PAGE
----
Paying yourself first | MoneySense


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There is perhaps no single piece of financial advice more frequently repeated than “pay yourself first.” And with good reason. It’s tough to grow savings if you prioritize all your spending needs and wants ahead of putting money away. While some of us fully intend to stash whatever is left at the end of each month, too often that leaves nothing to save.

This tendency to spend everything we earn is something governments understand well.That’s why they make sure they get their share—income taxes—before you even set eyes on your paycheque. Saving with the “pay yourself first” method follows the same principle. And this step-by-step guide shows you how to do it.

Step 1: Zero in on your savings goals

It’s easier to commit to paying yourself first when you know the purpose of your savings. Are you building an emergency fund? Saving for a down payment on a house? Are you hoping to pay for a wedding? Or fund your retirement? 

Perhaps you are saving for all of these goals, or different ones. The important thing is to understand why you are saving and to set aside these funds outside of your day-to-day chequing account, which should be reserved for bill payments and other spending money. Research by behavioural economists has shown that this act of “labelling” money for a specific purpose makes it easier to save because it creates a psychological hurdle to spending the money on other things.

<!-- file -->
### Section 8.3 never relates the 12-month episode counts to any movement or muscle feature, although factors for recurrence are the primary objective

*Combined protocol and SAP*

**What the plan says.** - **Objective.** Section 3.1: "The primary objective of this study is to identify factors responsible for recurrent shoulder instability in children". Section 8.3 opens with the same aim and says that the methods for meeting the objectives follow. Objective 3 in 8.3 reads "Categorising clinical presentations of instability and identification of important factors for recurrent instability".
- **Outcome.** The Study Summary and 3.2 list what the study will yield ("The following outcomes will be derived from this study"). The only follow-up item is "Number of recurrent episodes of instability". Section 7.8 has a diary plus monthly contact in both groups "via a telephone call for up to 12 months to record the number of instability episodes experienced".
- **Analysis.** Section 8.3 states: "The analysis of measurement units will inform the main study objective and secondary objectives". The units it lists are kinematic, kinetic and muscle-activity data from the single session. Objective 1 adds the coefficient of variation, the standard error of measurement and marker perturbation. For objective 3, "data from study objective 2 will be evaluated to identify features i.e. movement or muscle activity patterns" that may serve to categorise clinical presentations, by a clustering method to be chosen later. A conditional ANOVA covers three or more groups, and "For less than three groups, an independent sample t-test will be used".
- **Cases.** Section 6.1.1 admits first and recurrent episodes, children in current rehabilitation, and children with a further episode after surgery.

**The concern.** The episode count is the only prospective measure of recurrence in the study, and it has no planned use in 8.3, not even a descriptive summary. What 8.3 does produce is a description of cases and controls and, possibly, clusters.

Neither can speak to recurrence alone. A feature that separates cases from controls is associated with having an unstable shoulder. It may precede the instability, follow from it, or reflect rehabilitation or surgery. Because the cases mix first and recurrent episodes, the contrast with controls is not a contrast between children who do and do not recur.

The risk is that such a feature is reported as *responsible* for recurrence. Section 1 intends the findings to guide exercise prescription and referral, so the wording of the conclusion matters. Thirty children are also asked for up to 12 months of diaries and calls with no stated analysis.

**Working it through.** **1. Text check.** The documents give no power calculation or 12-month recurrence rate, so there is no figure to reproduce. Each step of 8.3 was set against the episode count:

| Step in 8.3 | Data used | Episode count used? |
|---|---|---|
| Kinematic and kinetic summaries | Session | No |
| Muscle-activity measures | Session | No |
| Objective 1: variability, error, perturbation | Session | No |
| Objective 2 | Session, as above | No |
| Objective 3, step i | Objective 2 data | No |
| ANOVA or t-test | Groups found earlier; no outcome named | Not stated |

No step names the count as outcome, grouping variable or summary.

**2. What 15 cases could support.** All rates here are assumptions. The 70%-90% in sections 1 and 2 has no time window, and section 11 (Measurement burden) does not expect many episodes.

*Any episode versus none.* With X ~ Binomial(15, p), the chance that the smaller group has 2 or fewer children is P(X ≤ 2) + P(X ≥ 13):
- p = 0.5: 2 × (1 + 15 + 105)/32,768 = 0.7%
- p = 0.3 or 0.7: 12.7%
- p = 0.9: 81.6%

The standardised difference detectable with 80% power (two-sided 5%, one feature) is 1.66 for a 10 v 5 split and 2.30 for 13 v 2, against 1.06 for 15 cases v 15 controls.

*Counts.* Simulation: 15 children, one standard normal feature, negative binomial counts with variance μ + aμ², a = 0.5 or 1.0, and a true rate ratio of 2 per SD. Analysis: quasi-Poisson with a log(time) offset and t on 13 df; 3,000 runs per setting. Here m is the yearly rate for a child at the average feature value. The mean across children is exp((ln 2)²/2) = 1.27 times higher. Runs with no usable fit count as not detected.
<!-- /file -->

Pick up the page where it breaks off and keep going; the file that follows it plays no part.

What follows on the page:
Step 2: Determine how much you can save

This is perhaps the most challenging part of the pay-yourself-first process because you need to make sure you won’t end up in overdraft. There’s no sense setting aside a set amount in savings at the beginning of the month if it means you’ll run out money to pay for necessities such as groceries, rent or utilities before the month is over. 

Here’s how to figure out how much you can realistically save:

  • Write down your average monthly take home pay.
  • Subtract the average monthly cost of all your needs, including shelter, food, electricity/heat, phone, transportation, etc. (Note that purchases such as clothing and shoes are only “needs” if you are replacing items because they are worn out or your size has changed; otherwise they are “wants” and should not be included in this part of the calculation.)
  • This leftover amount is called your discretionary income—meaning you can choose to save (or spend) as much of this money as you like.

Say you have $800 each month in discretionary income. You might decide to allocate $300 for spending on wants (like fast food or restaurant meals, entertainment or clothing) and $500 to savings. Obviously, the more you dedicate to your savings each month, the faster you will reach your goals. 

Step 3: Earmark savings for each goal

Now that you know how much you can afford to save each month, you’re ready to decide how much money to direct to each of your savings goals. If, for example, you are planning a wedding for next year, you might choose to devote the majority of your earmarked savings to that purpose—at least until you have enough to fund the event. Once you reach that goal, perhaps you’ll decide to put half of those monthly savings toward retirement, and the other half into your emergency fund. Or perhaps you’ll set your sights on a home renovation, or a special trip. 

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